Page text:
NEW YORK (Stockpickr) -- Nearly half a decade after a deep recession, the U.S. economy may finally be poised for a sustained upturn. Economists are now looking for GDP growth in the second half of 2013 to approach 3% or even exceed that level.
A firming economy can have a profound impact on a company's capital allocation strategies. If the economy can finally gain altitude, companies will be increasingly willing to part with all of the cash that has been piling up on balance sheets.
Some of that cash will be spent on share buybacks and acquisitions, but a big chunk of the money will be earmarked for major dividend hikes. And it's pretty easy to spot the companies that are best-positioned for dividend increases: the firms that still maintain very low payout ratios. Companies that pay out less than 20% of their income can still manage to double their dividends and maintain a payout ratio in the reasonable 35% to 40% range.
In the middle of the last decade,
paid out 40 cents a share in annual dividends. That dividend was eventually eliminated to conserve cash, but thanks to a recent doubling in the quarterly dividend to 10 cents a share, Ford is right back to that 40 cents a share annualized payout.
And this automaker is just getting started. Ford is now so much more profitable than before, and its cash-rich balance sheet is so much stronger, that the dividend might double again from here. A hike to an 80 cents a share annual payout would equate to a 6.1% dividend yield.
Considering that Ford is now quite profitable -- and poised to become even more profitable in coming years as the European and U.S. economies improve -- management will become less fixated on maintaining absurdly high levels of cash. The company had $23 billion in gross cash at the end of 2011 and $27 billion at the end of 2012, and it should have $35 billion in cash by the end of 2014, according to Merrill Lynch.
With such a comfortable cash balance, Ford could support a dividend of at least 80 cents a share, which would still leave the payout ratio below 50%.
Illinois Tool Works
Illinois Tool Works
managed to hike its dividend at least 20% in 2006, 2007 and 2008, but in recent years has only boosted the payout at a single-digit clip. As cash flow has risen at a more robust pace, ITW's payout ratio has moved steadily lower. The current $1.52 annual dividend is less than 20% of the $8 a share in EBITDA the company generated in 2012.
ITW's management believes cash flow (and profits) will grow at a mid-teens pace in 2013, and when combined with a modest hike in the payout ratio, could set the stage for this company to return to its tradition of 20+% dividend increases. The current 2.4% yield may not be overly impressive, but a 20% dividend boost would push that yield above 3%.
Management is also rewarding shareholders in another fashion: The company allocated roughly $2.9 billion towards both share repurchases and dividends in 2012 "and expects to complete over $500 million in buybacks in 2013," according to analysts at Citigroup.
The company's ability to keep buying back stock -- and fatten the dividend -- should only strengthen in coming years. ITW is in the midst of a streamlining initiative that is projected to yield $600 million to $800 million in cost savings by 2017. That's money that will find its way towards even greater buybacks and higher dividends.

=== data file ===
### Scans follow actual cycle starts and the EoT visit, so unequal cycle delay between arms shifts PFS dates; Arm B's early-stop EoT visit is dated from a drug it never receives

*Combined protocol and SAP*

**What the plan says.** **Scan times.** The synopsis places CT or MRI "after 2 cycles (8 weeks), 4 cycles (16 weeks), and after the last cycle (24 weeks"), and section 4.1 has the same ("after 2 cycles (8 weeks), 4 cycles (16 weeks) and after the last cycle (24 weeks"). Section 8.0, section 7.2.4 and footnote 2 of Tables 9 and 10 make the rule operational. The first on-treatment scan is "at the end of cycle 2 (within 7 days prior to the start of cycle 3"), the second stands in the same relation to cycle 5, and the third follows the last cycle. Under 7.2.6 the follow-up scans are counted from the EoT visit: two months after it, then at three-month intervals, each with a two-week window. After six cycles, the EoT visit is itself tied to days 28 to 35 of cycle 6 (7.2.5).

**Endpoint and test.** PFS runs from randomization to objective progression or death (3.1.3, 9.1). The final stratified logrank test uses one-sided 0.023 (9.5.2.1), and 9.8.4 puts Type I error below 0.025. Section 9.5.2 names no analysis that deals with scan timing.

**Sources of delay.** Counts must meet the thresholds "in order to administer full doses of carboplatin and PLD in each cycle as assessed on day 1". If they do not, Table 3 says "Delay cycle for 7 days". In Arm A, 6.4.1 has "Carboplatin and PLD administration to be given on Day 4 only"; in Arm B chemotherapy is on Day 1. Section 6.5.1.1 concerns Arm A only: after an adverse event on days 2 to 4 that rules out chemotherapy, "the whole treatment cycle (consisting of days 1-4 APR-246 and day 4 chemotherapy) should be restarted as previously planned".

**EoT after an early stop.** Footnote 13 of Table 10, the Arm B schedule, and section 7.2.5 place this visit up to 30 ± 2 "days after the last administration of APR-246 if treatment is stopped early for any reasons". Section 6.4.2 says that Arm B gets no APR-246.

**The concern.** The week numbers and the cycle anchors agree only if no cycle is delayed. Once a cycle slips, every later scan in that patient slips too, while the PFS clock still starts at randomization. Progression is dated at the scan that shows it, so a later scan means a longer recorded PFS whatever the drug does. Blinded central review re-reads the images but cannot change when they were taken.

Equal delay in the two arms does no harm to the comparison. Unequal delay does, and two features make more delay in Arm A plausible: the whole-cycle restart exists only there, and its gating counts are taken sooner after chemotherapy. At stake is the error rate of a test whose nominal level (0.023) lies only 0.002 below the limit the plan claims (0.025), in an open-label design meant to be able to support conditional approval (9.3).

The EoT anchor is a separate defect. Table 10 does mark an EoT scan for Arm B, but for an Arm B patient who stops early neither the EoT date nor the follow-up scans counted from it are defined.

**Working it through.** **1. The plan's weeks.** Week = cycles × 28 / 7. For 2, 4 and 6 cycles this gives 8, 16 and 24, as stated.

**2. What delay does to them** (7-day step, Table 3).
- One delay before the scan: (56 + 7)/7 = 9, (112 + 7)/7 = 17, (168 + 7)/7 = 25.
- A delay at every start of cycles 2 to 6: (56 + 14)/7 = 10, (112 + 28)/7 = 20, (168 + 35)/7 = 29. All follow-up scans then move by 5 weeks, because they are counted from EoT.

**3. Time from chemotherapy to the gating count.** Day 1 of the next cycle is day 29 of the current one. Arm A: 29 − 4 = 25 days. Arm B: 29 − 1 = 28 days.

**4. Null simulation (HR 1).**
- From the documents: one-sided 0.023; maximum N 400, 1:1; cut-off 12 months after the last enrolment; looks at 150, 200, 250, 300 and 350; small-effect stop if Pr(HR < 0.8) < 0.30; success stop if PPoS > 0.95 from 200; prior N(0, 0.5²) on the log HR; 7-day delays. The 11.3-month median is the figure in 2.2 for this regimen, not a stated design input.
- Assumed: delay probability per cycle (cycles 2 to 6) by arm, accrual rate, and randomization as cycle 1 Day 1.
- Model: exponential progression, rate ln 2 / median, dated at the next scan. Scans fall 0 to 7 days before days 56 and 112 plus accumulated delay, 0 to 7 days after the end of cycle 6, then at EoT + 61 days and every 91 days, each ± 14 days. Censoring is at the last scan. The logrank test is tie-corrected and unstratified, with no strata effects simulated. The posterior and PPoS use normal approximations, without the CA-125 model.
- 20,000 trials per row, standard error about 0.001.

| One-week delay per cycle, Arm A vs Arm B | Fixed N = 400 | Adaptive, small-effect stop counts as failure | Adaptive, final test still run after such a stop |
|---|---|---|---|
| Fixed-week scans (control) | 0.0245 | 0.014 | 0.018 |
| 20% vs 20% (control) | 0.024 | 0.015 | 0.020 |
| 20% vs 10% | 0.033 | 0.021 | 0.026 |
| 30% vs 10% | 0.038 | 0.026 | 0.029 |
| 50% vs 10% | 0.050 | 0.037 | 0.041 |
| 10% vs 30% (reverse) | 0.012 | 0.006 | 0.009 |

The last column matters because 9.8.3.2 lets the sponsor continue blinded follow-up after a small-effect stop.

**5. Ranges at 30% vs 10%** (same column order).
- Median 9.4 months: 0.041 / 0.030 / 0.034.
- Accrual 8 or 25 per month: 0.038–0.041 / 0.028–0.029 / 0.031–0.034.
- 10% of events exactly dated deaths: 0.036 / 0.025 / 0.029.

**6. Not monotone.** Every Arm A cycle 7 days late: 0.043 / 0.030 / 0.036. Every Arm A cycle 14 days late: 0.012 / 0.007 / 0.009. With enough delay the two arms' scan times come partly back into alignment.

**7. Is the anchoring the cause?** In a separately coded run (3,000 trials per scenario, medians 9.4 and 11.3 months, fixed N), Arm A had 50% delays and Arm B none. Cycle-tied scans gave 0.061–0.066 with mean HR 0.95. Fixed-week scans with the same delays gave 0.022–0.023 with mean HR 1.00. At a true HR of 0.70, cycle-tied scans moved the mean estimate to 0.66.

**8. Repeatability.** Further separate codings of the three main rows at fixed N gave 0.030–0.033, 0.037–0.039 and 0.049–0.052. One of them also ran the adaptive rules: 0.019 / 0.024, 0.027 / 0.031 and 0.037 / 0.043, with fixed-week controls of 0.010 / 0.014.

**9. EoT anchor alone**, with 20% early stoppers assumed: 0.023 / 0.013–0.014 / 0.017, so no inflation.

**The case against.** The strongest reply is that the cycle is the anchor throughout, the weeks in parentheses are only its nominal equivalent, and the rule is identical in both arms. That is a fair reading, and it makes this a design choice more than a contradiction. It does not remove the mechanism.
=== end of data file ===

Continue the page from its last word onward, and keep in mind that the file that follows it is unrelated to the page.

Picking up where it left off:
growth is slowing. That's a notion now being digested by the market, as a company that once routinely boosted sales at a 20% or 30% pace may be hard-pressed to boost sales at even a 10% pace in coming years. Still, the company remains remarkably profitable, generating an eye-popping $39 billion in free cash flow in fiscal (September) 2012.
What do companies do when growth slows but cash flow remains prodigious? They start returning money to shareholders. Apple paid $2.65 a share in dividends in fiscal 2012 and is on track to pay that amount every quarter in the current fiscal year. But Apple can do so much better. Simply by retaining $10 billion in free cash flow every year and paying out the other $30 billion in dividends every year, Apple's annual payout would soar to more than $30 a share in every years, equating to a dividend yield in excess of 7% at current prices.
That day is not here yet. It will take Apple's management a few more years to realize that the company's current cash balance--in excess of $100 billion--is already more than adequate, and future free cash flow doesn't need to be retained. Look for Apple's dividend to keep rising, perhaps reaching that $30 a share mark by mid-decade. In effect, investors buying this stocks now will be rewarded with handsome annual dividend streams starting in just a few short years.
Despite the profound cost pressures taking place in our nation's health care system, the insurance end of the business remains quite profitable. Case in point:
, one of the nation's top insurers, is expected to keep generating around $4 billion in annual operating cash flow in 2013 and 2014, just as it has in the past. And now that cash flows are likely to remain stable, management may be inclined to loosen up a fairly rigid dividend policy. Despite earning around $8 a share every year, Wellpoint's dividend remains at just $1.15.
Wellpoint's management could afford to triple the dividend -- to around $3.50 a share -- and still retain the bulk of its annual cash flow. That would equate to a dividend yield exceeding 5%, giving this company one of the strongest yields in the S&P 500.
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